Two things changed things for me, when it comes to country. The first was Eugene Chadbourne, and especially his album There'll Be No Tears Tonight - featuring John Zorn and Tom Cora. I got into Doc Chad in my 20's, despite the protests of my comrades in psychedelia, who basically forbade me to play Shockabilly or anything by Eugene when we tripped (though I would occasionally sneak something in). I still don't really understand what freaked them out so much, because even my father came to appreciate Doc Chad, delighting in particular in his cover of Phil Ochs' "Knock on the Door" and on the wittiness of "The Last Word in Lonesome is Me." Doc Chad's fusion of country music with jazzy, psychedelicized avant-gardism pleases me to no end - and is not just a matter of sending stuff up; he's said that he is quite, without irony, a fan of stuff like Roger Miller (whom he frequently covers), and that country music is as much a part of his palette as other stated influences (like Bugs Bunny and Boris Karloff). 

Back when I thought he was making fun of it, Doc Chad made it safe for me to listen to the odd country tune; when he told me his fondness for it was sincere, it helped crack the door a bit further. 

The second thing that swung me back towards country was digital technology, which allowed me to easily make playlists for my parents, so that we could listen to their music during Scrabble games. I found I could easily remember their favourite tunes - the things Dad would sing to himself as he went about the day, like Engelbert Humperdinck's "Release Me" (a troubling song to hear a family man singing to himself; it ended up being the last song he requested I play at the hospice, though wouldn't you know, I didn't have that particular CDr with me that day). Listening to those mixes with them, certain songs grew on me unexpectedly - like Roy Clark's "Yesterday When I was Young," say. So songs by artists I associated with country began to sneak their way onto my playlists - like Kris Kristofferson's "The Piglrim - Chapter 33," which for years was the only Kris Kristofferson song would acknowledge; it popped up on a CD mix I made to give away on my 38th birthday, which had plenty of folk (Dylan, Ochs, Townes van Zandt and such) but only one or two flat-out country tunes, like Hank Williams' "Lost Highway" or maybe some of the Rick Rubin-period Johnny Cash.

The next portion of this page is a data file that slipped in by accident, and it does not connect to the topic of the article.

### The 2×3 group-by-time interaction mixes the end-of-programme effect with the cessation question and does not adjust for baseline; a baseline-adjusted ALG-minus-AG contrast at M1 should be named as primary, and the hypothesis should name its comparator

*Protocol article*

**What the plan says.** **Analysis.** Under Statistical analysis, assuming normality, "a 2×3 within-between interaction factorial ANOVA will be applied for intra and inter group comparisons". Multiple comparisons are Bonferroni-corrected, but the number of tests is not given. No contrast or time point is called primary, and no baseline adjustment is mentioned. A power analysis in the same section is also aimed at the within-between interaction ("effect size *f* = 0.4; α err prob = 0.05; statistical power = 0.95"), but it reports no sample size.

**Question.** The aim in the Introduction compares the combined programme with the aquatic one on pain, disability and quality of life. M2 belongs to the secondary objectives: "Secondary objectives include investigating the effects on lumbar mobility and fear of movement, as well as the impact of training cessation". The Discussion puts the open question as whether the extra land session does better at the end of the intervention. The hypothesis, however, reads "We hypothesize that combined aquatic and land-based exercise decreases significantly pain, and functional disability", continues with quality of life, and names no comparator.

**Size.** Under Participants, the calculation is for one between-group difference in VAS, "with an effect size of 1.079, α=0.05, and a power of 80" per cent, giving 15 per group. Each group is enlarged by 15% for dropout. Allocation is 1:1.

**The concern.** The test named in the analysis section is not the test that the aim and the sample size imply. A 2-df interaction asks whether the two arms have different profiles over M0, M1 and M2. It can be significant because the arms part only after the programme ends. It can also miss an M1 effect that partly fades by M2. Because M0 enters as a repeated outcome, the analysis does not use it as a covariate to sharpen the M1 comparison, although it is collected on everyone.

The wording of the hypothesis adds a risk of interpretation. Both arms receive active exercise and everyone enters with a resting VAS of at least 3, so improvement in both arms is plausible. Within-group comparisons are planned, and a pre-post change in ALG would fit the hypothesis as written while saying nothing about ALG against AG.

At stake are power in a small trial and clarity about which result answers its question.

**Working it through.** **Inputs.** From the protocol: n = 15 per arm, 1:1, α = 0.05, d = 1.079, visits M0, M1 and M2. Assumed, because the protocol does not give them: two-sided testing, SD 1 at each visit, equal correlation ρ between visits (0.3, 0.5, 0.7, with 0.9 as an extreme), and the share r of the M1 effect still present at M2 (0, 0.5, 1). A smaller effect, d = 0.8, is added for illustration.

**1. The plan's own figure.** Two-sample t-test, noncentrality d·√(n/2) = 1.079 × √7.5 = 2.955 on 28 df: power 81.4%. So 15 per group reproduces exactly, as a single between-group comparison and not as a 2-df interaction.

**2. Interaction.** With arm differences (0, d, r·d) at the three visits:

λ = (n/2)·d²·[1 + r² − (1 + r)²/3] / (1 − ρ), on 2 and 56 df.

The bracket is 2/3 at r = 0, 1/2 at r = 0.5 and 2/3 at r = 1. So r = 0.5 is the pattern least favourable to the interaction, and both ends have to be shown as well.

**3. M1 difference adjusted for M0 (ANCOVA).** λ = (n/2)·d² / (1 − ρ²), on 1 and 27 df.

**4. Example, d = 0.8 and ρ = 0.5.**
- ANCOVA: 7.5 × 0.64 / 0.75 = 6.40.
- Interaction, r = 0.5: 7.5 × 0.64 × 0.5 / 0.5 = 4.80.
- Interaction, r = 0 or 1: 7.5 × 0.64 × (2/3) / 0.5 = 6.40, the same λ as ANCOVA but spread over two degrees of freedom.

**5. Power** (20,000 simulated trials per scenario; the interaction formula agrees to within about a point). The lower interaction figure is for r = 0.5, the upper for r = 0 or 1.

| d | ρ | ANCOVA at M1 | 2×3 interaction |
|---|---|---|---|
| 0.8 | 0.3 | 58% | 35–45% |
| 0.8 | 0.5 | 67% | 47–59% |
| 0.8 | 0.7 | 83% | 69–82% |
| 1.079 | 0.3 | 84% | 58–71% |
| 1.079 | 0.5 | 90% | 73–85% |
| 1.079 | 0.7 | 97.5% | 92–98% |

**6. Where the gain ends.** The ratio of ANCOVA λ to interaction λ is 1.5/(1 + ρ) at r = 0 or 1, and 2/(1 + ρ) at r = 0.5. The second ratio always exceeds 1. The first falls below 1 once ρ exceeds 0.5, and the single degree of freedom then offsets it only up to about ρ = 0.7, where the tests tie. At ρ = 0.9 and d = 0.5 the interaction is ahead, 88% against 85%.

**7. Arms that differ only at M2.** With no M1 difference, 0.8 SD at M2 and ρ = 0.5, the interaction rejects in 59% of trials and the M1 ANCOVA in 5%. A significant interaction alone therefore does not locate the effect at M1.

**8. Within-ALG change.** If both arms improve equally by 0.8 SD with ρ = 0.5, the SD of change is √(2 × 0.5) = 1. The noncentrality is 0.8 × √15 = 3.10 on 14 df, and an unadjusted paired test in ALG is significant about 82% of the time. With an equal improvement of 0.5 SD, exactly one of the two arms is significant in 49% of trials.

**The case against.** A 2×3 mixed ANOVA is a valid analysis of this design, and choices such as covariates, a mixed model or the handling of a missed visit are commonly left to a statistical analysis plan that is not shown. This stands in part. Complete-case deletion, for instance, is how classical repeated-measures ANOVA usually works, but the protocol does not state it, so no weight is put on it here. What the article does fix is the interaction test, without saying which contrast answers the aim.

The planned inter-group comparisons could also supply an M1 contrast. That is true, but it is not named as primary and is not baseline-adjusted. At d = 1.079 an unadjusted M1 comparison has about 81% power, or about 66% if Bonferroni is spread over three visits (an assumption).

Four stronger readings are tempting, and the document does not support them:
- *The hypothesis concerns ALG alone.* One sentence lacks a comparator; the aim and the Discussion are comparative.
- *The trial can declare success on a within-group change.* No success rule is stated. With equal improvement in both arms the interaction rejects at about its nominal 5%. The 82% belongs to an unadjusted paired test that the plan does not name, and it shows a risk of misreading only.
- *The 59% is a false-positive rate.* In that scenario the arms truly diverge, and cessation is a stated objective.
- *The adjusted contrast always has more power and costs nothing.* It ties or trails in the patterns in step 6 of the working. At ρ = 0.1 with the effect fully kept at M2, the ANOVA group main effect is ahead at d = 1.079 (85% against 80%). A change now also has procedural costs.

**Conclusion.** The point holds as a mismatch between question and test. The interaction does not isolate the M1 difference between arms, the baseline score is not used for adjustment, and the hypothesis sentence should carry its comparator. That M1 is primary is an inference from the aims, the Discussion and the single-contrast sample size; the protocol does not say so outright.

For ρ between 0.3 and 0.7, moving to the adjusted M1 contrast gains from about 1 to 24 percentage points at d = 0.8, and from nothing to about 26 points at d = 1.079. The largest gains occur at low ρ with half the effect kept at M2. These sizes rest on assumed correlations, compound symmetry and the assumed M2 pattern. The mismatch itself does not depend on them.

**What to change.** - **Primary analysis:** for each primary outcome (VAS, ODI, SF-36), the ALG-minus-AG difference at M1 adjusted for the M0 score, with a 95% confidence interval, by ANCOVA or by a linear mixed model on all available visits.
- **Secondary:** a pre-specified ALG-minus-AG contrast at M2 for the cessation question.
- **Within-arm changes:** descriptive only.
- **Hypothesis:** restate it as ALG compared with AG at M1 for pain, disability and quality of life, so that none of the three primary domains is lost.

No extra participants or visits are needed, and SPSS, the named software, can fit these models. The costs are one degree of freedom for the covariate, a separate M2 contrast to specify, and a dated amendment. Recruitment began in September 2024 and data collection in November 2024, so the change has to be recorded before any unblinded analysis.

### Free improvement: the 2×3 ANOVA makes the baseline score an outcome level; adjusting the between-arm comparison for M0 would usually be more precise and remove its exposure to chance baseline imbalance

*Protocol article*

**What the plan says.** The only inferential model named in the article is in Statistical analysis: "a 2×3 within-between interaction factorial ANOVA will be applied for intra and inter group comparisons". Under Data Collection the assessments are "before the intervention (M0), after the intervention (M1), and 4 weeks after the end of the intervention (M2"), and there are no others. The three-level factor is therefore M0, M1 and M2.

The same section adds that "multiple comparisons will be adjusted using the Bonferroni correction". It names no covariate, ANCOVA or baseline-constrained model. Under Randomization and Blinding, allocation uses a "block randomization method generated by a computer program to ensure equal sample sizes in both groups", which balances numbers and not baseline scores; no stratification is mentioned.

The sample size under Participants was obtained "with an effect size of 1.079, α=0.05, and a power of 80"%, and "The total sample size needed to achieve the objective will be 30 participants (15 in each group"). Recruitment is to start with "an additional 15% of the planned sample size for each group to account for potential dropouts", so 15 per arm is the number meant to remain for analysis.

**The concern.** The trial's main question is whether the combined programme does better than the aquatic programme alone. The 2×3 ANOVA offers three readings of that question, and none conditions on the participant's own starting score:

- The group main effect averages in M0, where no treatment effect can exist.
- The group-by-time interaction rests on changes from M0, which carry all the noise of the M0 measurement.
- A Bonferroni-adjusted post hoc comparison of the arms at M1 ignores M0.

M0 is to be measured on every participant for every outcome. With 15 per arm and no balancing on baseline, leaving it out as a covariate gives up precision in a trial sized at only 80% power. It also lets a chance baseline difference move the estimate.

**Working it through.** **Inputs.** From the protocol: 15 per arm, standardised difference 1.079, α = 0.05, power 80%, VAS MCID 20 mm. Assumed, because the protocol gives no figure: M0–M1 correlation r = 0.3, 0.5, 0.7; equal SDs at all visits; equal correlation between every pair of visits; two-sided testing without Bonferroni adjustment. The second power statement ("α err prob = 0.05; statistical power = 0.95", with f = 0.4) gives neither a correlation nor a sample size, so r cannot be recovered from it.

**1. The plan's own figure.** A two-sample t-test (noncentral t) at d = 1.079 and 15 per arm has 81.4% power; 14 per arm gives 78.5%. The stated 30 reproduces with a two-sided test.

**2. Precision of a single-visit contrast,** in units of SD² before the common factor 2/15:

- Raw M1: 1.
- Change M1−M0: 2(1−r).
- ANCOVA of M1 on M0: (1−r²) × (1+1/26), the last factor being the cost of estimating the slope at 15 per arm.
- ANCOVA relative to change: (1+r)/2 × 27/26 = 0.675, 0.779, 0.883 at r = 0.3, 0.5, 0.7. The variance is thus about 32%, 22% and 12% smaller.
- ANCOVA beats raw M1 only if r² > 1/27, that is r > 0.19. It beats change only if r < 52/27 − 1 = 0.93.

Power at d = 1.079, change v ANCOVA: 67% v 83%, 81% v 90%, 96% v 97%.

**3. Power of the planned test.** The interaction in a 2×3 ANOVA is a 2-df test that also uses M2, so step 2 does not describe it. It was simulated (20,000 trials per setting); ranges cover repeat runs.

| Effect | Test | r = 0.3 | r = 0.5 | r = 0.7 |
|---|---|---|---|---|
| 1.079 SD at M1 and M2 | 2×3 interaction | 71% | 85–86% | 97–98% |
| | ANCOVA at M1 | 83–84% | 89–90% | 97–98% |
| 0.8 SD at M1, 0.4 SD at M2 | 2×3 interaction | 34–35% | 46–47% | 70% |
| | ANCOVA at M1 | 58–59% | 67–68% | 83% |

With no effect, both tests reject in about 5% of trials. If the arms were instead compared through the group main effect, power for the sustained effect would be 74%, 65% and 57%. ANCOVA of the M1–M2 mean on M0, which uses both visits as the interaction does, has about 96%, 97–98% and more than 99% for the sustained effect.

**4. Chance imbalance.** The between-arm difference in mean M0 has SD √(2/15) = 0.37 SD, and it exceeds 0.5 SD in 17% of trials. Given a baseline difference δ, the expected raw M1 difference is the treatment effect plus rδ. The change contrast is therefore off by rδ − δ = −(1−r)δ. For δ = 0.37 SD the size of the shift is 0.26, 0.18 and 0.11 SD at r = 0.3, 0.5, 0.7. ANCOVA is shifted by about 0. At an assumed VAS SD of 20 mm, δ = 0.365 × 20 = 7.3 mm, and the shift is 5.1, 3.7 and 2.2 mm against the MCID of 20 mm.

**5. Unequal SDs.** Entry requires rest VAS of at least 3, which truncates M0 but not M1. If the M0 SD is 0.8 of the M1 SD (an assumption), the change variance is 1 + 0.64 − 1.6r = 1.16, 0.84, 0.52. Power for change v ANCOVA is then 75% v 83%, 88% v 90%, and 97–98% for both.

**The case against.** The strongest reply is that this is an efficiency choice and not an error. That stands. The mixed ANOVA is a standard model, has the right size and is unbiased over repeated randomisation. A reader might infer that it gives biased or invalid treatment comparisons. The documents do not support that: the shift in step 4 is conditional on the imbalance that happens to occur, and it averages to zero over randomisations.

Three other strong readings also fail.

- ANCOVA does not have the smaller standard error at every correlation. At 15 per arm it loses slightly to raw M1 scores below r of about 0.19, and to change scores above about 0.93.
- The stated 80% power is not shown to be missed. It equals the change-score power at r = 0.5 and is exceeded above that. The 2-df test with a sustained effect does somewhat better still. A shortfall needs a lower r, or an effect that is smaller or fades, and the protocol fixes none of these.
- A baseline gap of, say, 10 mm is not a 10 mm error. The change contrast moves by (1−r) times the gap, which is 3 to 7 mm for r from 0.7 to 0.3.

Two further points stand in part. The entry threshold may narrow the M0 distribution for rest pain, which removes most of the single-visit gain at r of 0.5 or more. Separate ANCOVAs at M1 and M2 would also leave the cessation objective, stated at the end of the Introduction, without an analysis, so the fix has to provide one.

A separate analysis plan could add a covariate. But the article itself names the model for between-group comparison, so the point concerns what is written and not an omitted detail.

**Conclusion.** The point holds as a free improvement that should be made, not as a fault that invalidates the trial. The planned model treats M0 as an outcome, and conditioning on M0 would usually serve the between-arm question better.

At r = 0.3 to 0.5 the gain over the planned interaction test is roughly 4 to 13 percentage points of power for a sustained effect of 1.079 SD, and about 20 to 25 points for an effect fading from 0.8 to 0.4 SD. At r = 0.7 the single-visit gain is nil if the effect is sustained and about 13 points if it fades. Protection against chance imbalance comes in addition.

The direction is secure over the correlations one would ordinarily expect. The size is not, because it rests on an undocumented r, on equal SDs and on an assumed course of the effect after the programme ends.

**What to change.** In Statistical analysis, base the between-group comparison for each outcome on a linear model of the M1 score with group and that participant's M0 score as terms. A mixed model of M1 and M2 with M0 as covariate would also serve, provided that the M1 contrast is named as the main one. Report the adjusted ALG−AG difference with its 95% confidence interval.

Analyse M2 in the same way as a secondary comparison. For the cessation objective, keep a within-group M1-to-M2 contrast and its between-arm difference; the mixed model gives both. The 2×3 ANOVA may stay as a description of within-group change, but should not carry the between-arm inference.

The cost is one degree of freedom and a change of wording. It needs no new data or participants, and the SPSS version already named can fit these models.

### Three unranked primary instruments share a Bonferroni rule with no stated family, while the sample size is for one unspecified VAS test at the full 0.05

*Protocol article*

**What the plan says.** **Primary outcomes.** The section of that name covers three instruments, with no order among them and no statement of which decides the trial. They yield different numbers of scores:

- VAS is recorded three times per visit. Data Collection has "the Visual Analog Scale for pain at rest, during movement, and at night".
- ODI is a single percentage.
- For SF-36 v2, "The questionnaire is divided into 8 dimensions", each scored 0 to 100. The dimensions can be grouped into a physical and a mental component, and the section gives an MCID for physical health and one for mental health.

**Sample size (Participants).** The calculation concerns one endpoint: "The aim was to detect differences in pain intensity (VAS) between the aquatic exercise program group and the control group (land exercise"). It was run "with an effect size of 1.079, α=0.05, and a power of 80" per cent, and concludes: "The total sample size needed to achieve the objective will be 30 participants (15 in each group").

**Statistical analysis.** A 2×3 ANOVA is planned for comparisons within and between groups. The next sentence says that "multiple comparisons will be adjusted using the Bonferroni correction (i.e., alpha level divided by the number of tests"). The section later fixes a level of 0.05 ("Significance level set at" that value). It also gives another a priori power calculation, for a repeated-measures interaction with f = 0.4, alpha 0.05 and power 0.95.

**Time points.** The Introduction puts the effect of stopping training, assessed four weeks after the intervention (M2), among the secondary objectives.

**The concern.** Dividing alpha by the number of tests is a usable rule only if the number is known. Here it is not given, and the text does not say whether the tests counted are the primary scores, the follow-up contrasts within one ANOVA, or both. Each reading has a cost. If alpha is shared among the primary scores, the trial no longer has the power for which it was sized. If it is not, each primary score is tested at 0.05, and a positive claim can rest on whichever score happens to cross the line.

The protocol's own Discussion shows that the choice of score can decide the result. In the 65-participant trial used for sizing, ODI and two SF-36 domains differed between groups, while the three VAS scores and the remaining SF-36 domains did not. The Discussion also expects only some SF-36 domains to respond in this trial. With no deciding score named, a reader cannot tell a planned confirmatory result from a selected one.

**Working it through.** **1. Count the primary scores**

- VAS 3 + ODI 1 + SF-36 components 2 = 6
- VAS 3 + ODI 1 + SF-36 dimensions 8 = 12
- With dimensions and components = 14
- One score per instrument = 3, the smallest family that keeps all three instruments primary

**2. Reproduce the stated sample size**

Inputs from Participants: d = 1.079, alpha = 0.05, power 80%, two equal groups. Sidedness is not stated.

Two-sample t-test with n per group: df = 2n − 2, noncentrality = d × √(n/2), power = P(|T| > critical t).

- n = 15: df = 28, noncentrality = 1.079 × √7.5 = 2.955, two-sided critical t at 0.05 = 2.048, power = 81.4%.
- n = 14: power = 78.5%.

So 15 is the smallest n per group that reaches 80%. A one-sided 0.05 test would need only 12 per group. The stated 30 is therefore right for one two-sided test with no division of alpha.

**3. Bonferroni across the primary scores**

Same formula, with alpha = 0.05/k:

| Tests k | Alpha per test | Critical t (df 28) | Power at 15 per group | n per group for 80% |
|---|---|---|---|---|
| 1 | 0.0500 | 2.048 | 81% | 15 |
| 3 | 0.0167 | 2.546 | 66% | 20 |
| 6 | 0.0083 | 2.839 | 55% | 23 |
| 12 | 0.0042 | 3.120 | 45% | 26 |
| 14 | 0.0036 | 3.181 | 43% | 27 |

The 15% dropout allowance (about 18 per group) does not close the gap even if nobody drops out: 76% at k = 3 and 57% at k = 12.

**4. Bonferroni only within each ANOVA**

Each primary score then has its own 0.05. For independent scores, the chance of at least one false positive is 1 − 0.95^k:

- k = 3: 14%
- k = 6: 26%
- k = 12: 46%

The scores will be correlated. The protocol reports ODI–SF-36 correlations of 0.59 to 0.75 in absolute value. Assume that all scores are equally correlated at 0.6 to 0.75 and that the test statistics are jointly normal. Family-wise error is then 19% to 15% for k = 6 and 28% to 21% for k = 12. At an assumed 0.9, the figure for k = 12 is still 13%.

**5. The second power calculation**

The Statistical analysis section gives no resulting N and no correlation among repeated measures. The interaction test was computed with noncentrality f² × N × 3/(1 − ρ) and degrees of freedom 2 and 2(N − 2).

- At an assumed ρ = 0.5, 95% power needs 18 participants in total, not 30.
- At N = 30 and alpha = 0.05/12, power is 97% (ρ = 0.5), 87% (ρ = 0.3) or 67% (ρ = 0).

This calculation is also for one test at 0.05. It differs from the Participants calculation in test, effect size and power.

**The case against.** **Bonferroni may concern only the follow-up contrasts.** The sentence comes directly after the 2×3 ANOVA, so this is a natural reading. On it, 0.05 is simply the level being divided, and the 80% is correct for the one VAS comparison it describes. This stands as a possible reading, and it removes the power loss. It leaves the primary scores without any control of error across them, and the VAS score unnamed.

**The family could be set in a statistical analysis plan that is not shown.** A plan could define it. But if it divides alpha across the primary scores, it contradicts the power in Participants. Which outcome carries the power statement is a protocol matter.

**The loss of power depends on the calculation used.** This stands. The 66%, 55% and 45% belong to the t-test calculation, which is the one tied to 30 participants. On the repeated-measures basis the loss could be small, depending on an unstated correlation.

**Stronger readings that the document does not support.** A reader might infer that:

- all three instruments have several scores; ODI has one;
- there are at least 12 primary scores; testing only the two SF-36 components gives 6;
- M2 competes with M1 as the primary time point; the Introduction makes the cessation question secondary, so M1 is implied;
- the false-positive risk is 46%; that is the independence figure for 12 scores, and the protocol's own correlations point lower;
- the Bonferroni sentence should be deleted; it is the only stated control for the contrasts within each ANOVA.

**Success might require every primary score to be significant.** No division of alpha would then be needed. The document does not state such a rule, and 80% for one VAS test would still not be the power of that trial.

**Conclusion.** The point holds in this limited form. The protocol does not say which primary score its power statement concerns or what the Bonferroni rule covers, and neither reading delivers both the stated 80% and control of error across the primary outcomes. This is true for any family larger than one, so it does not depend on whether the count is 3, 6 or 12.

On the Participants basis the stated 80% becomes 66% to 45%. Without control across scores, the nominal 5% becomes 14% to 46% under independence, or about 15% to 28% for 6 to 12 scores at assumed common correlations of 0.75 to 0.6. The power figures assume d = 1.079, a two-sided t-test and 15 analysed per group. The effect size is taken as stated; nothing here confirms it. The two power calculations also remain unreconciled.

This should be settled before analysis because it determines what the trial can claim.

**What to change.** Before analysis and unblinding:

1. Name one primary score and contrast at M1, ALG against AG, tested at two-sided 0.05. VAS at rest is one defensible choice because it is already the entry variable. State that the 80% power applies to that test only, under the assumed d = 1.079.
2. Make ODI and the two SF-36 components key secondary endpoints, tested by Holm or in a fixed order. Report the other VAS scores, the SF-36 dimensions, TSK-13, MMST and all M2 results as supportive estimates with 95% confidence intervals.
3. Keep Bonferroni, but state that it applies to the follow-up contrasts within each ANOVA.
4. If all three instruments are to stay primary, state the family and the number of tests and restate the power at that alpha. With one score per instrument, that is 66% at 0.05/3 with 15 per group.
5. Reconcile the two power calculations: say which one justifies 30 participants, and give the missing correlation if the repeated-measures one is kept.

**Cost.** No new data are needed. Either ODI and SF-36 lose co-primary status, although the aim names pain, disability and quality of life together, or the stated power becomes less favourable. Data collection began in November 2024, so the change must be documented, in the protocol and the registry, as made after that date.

I still wouldn't go so far as to say I loved country music, at that point. It wasn't really until my mid-40s that country music really took hold, and while I can't say whether the change was mostly one in me or in the culture, suddenly the stuff was all around me, with bands like Petunia and the Vipers pointing the way, to country swing, to authentic roots music, to some fantastic, moving, and very entertaining songwriting. Adrian Mack helped. Having a girlfriend who doesn't much want to go to punk shows helped. And seeing punks cross over into country music, assuring me that in fact this was respected and approved of stuff, that this was actually cool to listen to, helped. 

And though I have only seen them once, at the Railway, quite some time ago, the Frank Frink 5 helped.